Just mention the word database and Bennett’s eyes light up. “We use a database that we basically designed ourselves. It started as an ordinary POS (point-of-sale) system but we’ve figured out how to tailor it to Vue de Monde’s needs,’’ he says.
“Now we record all the patrons’ menus, chosen wines, any comments about the food, allergies, birthdays, middle names … with some customers, there are three pages of info that can help us make their dining experience even better next time.”
Bennett has a quiet smirk when he talks about patrons who are surprised when the waiter mentions the person’s birthday or can recall each dish that the person last ordered.
“Most of the time, it’s a great surprise and obviously we don’t often let our secret out.
“A lot of people just think, ‘How the hell did they know that’ ? Then they put it down to thinking Bryan (Lloyd, the manager) has a great memory.”
Bennett’s overall goal is to make sure the service is unique for every customer.
The database also includes the person’s seating preferences—do they prefer a formal or relaxed setting, whether they like to be overserved or prefer little table talk. “We record all that information so we know how to approach the table. It’s good fun for us, too.”
While the extensive clientele data needs to be filled in and analysed by managers and waiters, regular debriefing sessions are part of the process. “Every night and every lunchtime, we discuss all these issues half an hour prior,” explains Bennett, who has set up this system for both Vue de Monde and Bistro Vue.
“We go through it as a group discussion and then we break it down into sections where those briefings take about 10-15 minutes.”
The database also works as an evolving cookbook, which simplifies Vue de Monde’s complex degustation system.
Bennett works with his head chef Ryan Clift. They both dabble in the chemistry–cookery relationship.
“We look at dishes that were on the menu four years ago and we keep a record of the ingredients. We have a calendar so the same dish may come up over three months throughout that year but it will be different each time. A lot of the customers like to see that sort of evolution.”
Before restaurateurs and chefs start getting on the phone to order this database, Bennett says it’s not being trademarked.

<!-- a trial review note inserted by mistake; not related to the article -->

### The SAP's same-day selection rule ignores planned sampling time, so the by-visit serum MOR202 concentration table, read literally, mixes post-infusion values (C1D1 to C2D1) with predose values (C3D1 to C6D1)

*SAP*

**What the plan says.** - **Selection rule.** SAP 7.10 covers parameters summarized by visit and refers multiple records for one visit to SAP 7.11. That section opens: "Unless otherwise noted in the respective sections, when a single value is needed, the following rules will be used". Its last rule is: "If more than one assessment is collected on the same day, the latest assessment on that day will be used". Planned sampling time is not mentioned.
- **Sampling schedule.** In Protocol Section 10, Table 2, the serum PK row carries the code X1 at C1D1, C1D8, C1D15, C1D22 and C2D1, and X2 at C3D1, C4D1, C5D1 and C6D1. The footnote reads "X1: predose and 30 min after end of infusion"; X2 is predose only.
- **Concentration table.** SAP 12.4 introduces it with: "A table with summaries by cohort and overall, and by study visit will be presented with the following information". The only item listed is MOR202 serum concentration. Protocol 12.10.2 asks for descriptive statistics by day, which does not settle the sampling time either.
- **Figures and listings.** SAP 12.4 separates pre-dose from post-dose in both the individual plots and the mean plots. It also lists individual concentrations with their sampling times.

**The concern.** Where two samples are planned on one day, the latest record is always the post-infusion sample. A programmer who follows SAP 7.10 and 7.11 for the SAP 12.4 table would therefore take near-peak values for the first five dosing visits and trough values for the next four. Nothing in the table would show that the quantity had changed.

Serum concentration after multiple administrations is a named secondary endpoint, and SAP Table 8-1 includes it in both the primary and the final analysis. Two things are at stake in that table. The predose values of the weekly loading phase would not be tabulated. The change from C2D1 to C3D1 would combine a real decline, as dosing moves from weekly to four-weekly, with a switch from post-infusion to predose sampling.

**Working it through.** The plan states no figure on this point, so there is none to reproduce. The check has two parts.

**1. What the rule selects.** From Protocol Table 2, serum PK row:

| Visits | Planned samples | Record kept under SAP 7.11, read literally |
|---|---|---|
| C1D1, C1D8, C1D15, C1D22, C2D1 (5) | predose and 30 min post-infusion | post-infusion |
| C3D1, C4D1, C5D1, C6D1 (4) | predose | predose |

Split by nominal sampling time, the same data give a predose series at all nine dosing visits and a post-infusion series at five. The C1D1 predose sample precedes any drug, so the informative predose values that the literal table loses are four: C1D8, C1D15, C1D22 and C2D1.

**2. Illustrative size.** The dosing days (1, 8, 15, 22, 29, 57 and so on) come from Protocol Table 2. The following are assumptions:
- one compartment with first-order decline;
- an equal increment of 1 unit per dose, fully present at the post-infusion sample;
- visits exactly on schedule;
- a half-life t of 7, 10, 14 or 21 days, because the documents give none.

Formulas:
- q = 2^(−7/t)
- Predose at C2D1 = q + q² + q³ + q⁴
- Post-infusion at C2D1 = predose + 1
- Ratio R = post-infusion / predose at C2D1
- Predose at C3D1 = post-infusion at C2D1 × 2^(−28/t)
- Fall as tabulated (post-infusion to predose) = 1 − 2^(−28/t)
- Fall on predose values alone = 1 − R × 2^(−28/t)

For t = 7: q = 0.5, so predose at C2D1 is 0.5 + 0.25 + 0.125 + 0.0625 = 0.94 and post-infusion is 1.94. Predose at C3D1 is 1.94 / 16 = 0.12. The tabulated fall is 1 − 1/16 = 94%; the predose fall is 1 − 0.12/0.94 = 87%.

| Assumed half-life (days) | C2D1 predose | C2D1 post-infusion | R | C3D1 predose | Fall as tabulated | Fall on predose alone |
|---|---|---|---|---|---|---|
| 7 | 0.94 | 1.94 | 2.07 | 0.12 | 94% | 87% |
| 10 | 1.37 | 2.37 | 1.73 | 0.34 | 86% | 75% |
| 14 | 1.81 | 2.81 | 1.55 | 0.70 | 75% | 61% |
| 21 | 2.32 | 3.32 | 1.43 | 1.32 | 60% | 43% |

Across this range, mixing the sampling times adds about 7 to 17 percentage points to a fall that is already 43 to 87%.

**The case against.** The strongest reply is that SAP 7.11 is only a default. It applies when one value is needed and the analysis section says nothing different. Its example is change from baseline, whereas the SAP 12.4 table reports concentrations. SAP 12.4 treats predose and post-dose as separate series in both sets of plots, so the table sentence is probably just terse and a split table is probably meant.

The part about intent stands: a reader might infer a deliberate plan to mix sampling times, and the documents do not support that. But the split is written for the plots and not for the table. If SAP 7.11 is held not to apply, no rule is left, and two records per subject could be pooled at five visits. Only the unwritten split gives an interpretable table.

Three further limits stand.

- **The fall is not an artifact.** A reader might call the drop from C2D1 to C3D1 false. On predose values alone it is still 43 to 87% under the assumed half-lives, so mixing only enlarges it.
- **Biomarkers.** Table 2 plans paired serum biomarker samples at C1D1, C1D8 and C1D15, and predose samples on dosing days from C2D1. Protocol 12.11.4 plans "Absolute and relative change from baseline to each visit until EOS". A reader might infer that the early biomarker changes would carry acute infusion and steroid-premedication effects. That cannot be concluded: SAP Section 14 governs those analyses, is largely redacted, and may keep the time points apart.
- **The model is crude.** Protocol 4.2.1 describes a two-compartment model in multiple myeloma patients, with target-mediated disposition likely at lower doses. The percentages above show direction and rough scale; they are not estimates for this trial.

“It’s changing all the time. We’re still adding to it and tweaking it.”
His restaurant reservation system through his website is another breakthrough.
After getting a personalised server installed, the number of patrons booking online is now around 20–25 per cent. When customers make a booking on the website, they can look up the bookings register to see available tables. If they are on the waiting list, they can actually make a booking with the preferable table.
Bennett spends $60,000 each year to enhance the website. “We want to show you as much as possible on this site; we want to entertain you,” says Bennett.
This entrepreneur is not being flippant—he’s planning to install a webcam in the kitchen. “We get a lot of requests from people wanting the chef’s table for the live theatre action, so our next step is to have a private boardroom that seats 12 people. We would stream a camera from the kitchen on to a TV screen.
“The people can feel like they are part of the live cooking experience. My designer has even suggested that it would be easy to stream it on to our website,’’ he says.
Another recent avenue has been the expansion of Vue de Monde’s online shop.
“This year, it has grown by 220 per cent,” says Bennett.
“We get so many requests—it includes all the pieces that are on the table. Most are bespoke items so we decided to stock a bit extra and put it on the website.”
These products include pieces by Alessi, Reidel and paintings by Tasmanian artist and former chef, Tom Samek.
Due to constant requests, Bennett used his nous to let major manufacturers know of this development, and now its bespoke glassware by Reidel is available to the public.
“George Reidel is personally designing different glassware for us,” he adds.
Despite his wünderkind status, Bennett says he has already refused to appear as a TV celebrity chef.
He prefers his partner, former Neighbours star Madeleine West, to get the limelight.
“She would be fantastic on TV in a cooking show,” he quips.
“I’d rather have a great successful restaurant and maybe at the age of 40, I’ll happily sit in the background and cook dinner every night while Madeleine goes out and makes millions of dollars in the film industry.”